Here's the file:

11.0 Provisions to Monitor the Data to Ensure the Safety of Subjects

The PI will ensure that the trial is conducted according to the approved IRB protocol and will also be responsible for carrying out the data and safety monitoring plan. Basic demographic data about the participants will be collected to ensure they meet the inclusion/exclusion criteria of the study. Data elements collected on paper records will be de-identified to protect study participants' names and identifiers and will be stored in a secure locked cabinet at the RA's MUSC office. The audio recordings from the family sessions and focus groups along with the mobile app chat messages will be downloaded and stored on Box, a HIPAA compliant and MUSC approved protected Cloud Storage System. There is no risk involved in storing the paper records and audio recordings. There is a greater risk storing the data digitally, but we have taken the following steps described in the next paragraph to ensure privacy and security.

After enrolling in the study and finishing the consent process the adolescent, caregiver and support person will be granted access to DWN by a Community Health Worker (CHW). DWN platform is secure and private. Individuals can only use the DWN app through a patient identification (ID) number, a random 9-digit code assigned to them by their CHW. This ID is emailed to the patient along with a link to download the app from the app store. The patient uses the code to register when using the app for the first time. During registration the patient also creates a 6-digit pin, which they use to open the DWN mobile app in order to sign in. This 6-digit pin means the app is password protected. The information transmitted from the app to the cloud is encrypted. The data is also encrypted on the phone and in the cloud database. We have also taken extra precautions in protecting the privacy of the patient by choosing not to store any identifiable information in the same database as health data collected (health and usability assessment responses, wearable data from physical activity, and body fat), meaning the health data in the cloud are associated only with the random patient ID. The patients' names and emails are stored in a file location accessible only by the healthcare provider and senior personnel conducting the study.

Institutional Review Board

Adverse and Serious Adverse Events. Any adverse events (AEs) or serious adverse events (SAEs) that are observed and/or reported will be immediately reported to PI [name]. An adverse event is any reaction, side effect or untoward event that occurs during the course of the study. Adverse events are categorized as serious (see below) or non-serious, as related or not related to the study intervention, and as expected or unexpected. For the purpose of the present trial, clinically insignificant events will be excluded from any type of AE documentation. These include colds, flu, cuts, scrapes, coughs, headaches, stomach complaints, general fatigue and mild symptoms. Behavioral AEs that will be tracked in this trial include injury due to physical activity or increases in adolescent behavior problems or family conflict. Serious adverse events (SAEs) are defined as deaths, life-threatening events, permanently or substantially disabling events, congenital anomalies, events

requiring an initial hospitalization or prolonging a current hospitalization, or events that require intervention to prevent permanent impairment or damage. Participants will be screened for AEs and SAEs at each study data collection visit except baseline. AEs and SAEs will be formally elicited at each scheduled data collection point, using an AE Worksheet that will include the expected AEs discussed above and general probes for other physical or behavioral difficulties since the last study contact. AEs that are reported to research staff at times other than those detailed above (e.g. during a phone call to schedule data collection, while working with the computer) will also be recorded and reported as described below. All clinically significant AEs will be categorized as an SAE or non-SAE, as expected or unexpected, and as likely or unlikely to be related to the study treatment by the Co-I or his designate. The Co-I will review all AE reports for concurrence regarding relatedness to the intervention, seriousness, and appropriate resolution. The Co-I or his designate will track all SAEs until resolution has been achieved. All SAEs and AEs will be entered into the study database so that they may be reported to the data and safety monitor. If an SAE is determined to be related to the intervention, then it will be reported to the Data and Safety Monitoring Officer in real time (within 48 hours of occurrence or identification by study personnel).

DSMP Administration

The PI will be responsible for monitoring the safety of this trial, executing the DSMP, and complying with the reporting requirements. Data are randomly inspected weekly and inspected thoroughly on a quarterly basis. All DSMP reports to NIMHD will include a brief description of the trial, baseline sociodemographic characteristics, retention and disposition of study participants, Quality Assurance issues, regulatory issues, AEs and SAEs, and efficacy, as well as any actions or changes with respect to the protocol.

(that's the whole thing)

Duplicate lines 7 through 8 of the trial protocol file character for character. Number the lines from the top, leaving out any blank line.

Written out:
DSMP Administration

The PI will be responsible for monitoring the safety of this trial, executing the DSMP, and complying with the reporting requirements. Data are randomly inspected weekly and inspected thoroughly on a quarterly basis. All DSMP reports to NIMHD will include a brief description of the trial, baseline sociodemographic characteristics, retention and disposition of study participants, Quality Assurance issues, regulatory issues, AEs and SAEs, and efficacy, as well as any actions or changes with respect to the protocol.